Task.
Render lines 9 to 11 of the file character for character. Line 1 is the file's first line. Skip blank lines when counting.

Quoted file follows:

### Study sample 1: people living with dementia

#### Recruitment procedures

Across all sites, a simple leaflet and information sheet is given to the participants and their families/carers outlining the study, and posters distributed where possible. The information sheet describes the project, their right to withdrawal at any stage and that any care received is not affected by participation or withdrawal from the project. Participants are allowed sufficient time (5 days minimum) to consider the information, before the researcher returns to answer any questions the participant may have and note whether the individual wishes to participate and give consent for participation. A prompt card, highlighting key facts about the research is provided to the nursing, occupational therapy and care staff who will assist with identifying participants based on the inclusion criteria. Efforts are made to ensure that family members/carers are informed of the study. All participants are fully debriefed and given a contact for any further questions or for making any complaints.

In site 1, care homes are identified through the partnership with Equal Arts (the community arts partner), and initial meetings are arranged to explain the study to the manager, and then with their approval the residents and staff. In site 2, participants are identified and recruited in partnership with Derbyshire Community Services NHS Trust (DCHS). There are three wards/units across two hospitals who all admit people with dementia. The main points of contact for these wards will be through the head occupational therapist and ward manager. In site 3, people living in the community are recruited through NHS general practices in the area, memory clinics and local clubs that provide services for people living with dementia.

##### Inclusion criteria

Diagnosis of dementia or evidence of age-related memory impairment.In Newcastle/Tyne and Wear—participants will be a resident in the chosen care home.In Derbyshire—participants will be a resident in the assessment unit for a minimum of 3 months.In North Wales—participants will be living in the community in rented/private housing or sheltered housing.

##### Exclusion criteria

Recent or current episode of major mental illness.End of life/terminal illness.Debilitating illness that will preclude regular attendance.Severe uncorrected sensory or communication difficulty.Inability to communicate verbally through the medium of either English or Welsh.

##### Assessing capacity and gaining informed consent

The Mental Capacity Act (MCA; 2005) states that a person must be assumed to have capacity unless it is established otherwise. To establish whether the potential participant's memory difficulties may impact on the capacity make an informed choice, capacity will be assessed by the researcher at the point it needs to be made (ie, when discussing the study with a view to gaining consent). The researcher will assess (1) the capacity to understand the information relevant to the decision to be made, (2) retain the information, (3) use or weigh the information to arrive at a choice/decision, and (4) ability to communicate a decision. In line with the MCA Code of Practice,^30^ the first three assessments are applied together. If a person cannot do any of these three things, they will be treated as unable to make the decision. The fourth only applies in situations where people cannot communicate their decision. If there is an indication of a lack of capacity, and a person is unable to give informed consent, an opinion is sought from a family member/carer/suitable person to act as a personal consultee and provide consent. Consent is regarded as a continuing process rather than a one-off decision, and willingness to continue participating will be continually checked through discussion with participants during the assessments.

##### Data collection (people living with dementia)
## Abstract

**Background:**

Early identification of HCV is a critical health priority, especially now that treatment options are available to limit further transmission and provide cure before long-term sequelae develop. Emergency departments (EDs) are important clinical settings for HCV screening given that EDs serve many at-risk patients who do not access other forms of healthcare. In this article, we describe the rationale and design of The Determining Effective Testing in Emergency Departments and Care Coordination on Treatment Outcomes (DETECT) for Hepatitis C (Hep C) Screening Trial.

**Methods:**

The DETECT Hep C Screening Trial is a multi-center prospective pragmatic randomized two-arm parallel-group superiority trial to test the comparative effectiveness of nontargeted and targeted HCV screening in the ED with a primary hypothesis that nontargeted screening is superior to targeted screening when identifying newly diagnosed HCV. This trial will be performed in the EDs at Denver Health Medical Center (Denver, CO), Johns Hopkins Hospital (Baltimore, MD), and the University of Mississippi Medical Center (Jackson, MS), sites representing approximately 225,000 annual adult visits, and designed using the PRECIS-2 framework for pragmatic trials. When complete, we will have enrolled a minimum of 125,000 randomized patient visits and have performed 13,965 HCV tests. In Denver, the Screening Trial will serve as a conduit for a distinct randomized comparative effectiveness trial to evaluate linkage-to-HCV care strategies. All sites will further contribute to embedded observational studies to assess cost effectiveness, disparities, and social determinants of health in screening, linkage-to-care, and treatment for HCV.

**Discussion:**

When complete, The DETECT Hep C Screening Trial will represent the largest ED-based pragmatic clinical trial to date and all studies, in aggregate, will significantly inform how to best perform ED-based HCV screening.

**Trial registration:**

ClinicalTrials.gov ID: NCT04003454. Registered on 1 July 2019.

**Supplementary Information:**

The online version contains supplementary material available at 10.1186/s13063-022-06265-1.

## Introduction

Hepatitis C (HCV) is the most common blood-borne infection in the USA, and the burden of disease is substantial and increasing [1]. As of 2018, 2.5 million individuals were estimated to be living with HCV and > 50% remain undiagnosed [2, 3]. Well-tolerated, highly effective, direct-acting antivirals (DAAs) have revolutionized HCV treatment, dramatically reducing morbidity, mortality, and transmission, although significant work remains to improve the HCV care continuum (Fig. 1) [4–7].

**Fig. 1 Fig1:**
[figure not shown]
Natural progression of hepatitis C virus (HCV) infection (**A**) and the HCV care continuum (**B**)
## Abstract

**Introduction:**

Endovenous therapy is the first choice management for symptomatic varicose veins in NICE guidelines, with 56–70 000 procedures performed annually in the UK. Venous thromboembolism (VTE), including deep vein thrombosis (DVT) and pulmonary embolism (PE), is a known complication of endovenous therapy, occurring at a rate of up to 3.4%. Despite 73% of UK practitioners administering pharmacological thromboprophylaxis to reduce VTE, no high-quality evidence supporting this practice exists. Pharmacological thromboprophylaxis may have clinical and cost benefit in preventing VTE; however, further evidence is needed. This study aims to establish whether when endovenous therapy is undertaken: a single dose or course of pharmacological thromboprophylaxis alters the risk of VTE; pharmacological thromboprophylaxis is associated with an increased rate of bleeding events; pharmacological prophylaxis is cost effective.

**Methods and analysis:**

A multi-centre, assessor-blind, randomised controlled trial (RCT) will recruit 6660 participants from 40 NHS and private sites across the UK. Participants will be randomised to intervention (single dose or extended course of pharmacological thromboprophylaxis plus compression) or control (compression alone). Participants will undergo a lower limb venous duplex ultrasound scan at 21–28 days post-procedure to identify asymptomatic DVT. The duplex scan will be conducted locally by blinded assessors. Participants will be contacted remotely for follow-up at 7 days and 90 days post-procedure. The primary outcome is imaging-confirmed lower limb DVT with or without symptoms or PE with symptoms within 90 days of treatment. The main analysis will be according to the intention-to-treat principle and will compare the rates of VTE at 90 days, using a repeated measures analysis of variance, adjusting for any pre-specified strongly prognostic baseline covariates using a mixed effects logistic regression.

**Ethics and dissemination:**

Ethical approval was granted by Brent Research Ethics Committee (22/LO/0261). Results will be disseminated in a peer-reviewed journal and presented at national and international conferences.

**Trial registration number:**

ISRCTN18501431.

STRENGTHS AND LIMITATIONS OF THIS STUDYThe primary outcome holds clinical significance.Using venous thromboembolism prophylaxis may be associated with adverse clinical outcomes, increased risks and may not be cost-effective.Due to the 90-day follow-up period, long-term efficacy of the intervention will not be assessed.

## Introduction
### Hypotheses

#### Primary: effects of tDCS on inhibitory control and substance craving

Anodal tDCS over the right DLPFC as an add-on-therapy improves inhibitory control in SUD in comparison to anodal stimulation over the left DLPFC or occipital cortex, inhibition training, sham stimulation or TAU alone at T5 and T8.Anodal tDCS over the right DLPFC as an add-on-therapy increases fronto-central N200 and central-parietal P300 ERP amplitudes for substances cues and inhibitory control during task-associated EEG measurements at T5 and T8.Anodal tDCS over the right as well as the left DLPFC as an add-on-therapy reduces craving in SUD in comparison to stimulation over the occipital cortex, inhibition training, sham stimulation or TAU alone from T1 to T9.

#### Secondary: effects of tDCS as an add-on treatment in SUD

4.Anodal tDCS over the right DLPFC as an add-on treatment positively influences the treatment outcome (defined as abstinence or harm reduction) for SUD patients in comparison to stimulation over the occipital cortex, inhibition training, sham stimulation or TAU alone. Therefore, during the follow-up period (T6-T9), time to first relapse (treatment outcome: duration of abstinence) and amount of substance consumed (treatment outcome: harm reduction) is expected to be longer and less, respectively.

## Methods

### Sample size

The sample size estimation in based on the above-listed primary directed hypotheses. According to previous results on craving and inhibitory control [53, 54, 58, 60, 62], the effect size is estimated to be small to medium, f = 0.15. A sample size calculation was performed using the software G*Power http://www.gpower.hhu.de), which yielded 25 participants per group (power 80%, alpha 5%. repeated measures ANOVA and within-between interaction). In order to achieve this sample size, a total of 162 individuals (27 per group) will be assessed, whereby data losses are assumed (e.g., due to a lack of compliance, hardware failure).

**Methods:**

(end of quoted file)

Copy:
##### Assessing capacity and gaining informed consent

The Mental Capacity Act (MCA; 2005) states that a person must be assumed to have capacity unless it is established otherwise. To establish whether the potential participant's memory difficulties may impact on the capacity make an informed choice, capacity will be assessed by the researcher at the point it needs to be made (ie, when discussing the study with a view to gaining consent). The researcher will assess (1) the capacity to understand the information relevant to the decision to be made, (2) retain the information, (3) use or weigh the information to arrive at a choice/decision, and (4) ability to communicate a decision. In line with the MCA Code of Practice,^30^ the first three assessments are applied together. If a person cannot do any of these three things, they will be treated as unable to make the decision. The fourth only applies in situations where people cannot communicate their decision. If there is an indication of a lack of capacity, and a person is unable to give informed consent, an opinion is sought from a family member/carer/suitable person to act as a personal consultee and provide consent. Consent is regarded as a continuing process rather than a one-off decision, and willingness to continue participating will be continually checked through discussion with participants during the assessments.

##### Data collection (people living with dementia)